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Re: VC mode and git

From: Steinar Bang
Subject: Re: VC mode and git
Date: Tue, 31 Mar 2015 20:31:49 +0200
User-agent: Gnus/5.130012 (Ma Gnus v0.12) Emacs/24.4 (windows-nt)

>>>>> Alan Mackenzie <address@hidden>:

> I've never used git reset or a git --force argument.  I did lose some
> changes, however.

I agree with Stephen's assesments here.

>> Their fix is to ask you to commit (or stash) before you pull (which is
>> fetch followed by merge).

> That's a fix?  So every time I want to do a pull I have to stash, pull,
> unstash.

If you want to work with uncommitted changes on a tracking branch, yes.

Note: you can always just try a pull first, it will stop if it needs to
merge some of the files you have changes in.

Ie. with no conflicts betwen pull and your modified files:
 git pull
 git commit
 git push
and with conflicts between pull and your modified files:
 git pull
 <oops! pull wants to merge some of your open files>
 git stash
 git pull
 git stash pop
 git commit
 git push

Or you can just do the stash anyway, even if it's needed or not:
git stash
git pull
git stash pop
git commit
git push

 git commit
 git pull --rebase
 git push
(forgive me, Eli, I said the "r" word...)

> Yuck!  A proper fix would be for merge to actually merge the new
> changes into the working directory.

Um... no.  I agree with Stephen here also.

> Not me.  In my normal workflow, I commit at the last minute, then push.
> Just before committing, I get the latest changes from savannah, do any
> necessary merging, then commit and push as quickly as possible.  This is
> to minimise the hassle which invariably occurs when other people's
> commits get mixed up with my own.  Is it really too much to expect that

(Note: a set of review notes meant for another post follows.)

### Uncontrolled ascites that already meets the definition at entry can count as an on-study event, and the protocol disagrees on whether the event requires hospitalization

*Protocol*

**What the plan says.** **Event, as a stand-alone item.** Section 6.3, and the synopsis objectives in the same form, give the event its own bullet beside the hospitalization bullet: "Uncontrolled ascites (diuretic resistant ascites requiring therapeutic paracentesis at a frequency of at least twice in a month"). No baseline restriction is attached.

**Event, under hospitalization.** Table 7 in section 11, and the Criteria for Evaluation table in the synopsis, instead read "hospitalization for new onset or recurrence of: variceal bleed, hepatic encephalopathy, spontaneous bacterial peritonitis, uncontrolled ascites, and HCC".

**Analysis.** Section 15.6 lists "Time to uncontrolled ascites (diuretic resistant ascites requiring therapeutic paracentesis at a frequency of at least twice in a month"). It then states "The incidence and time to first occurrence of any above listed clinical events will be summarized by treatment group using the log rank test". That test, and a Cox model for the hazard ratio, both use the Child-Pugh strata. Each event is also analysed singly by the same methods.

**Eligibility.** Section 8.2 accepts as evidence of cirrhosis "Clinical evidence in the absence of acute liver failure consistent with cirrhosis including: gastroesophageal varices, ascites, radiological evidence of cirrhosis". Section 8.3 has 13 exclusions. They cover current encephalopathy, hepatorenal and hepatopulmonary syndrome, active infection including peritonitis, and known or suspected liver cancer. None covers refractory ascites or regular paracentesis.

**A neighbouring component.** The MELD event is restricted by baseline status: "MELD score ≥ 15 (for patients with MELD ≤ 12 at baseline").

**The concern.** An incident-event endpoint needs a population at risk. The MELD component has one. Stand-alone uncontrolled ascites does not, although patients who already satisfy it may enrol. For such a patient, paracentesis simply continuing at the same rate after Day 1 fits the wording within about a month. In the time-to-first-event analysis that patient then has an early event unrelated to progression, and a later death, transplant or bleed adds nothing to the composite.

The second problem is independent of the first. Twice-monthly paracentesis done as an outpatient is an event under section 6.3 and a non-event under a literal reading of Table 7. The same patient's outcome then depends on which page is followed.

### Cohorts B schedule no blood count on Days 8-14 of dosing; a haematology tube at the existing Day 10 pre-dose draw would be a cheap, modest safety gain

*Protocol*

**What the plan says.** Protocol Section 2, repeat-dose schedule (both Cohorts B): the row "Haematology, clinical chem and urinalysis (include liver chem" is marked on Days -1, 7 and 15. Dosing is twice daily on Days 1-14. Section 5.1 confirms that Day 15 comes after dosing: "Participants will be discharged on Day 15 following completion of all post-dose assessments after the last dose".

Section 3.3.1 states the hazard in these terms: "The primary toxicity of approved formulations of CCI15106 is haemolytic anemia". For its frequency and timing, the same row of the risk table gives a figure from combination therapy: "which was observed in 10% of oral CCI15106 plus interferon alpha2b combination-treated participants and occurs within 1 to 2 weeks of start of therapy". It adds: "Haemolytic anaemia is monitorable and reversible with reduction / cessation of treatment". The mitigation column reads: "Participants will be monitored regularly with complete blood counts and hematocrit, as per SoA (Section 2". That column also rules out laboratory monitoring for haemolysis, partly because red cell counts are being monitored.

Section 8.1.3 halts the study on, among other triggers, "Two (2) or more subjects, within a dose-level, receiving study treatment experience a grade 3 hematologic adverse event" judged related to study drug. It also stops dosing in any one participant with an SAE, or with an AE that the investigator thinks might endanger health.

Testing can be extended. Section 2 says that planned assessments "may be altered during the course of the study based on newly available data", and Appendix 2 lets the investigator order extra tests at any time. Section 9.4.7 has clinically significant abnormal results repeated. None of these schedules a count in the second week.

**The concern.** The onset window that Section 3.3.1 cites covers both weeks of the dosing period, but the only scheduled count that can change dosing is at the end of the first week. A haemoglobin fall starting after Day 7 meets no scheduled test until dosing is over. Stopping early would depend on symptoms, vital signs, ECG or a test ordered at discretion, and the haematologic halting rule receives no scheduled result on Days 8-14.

> git merge should merge these new fetched changes into my working
> directory?

Then either always do this:
Or you can just do the stash anyway, even if it's needed or not:
git stash
git pull
git stash pop
git commit
git push

Or, this:
 git commit
 git pull --rebase
 git push

>> In short: it can be difficult to know what changes belongs to the merge
>> and what were local uncommitted changes prior to the merge.

> I don't know what you mean by "the" merge.

The merge part of "pull".  "git pull" is actually:
 git fetch
 git merge origin/master

> When one mixes up committing with staging with fetching with pushing,
> inevitably there will sometimes be merge operations required all over
> the place.

Not sure what you mean here.

>> One heuristic could be that the unconflicted uncommitted changes don't
>> belong to the merge, ...

> Sorry, this is ceasing to make sense to me.  I can't visualise what
> you're trying to say.

You have the following modified files in the workspace:
and then you modify a.c and c.c and in magit you will see:
 Unstaged changes:
          Modified a.c
          Modified c.c

and then you pull, and that results in d.c being succsessfully merged,
but ChangeLog failing with a conflict, and in magit it looks like this:
 Unstaged changes:
        C Modified ChangeLog
          Modified a.c
          Modified c.c
 Staged changes:
          Modified d.c

(since there was a conflict the merge wasn't completed commit, and there
are now many changes unrelated to the merge that could become part of
the merge commit)

> When there are uncommitted changes and some merge takes place at a
> place where these changes are, the changes can't avoid being part of
> that merge.

Actually, that's what git tries to encourage, either by having you
commit your changes before pulling or alternatively, stashing the
changes before you pull, and then unstashing them and creating a new
commit separate to the merge commit.

>> This chapter of "Pro Git", is quite good:
>> http://git-scm.com/book/en/v2/Git-Branching-Branches-in-a-Nutshell

> It may be quite good, but it's information density is very low.  It's
> written for beginners in VCS.

Um... it may not be the book for you, but it's not written for beginners
in VCS.  In fact it requires quite a bit in understanding of data

> Every time I read, yet again, that VCSs have the concept of a branch
> and what it's used for, my eyes glaze over, and I start subconsciously
> skimming the text in the hope of coming across something solid and
> useful.

To read it you need to read it like you read code examples and
think about and visualize what the datastructures look like.  It was
when I read this (after having used git for a year or so), that git
started making sense to me.

> The information density in the git-merge man page is low in a
> different way: being so vague and imprecise it makes little sense on
> its own, because you've got to keep searching externally for
> information needed to get meaning out of it.

FWIW you're in good company here.  I just use them to get the exact
command line arguments when I can't remember them.

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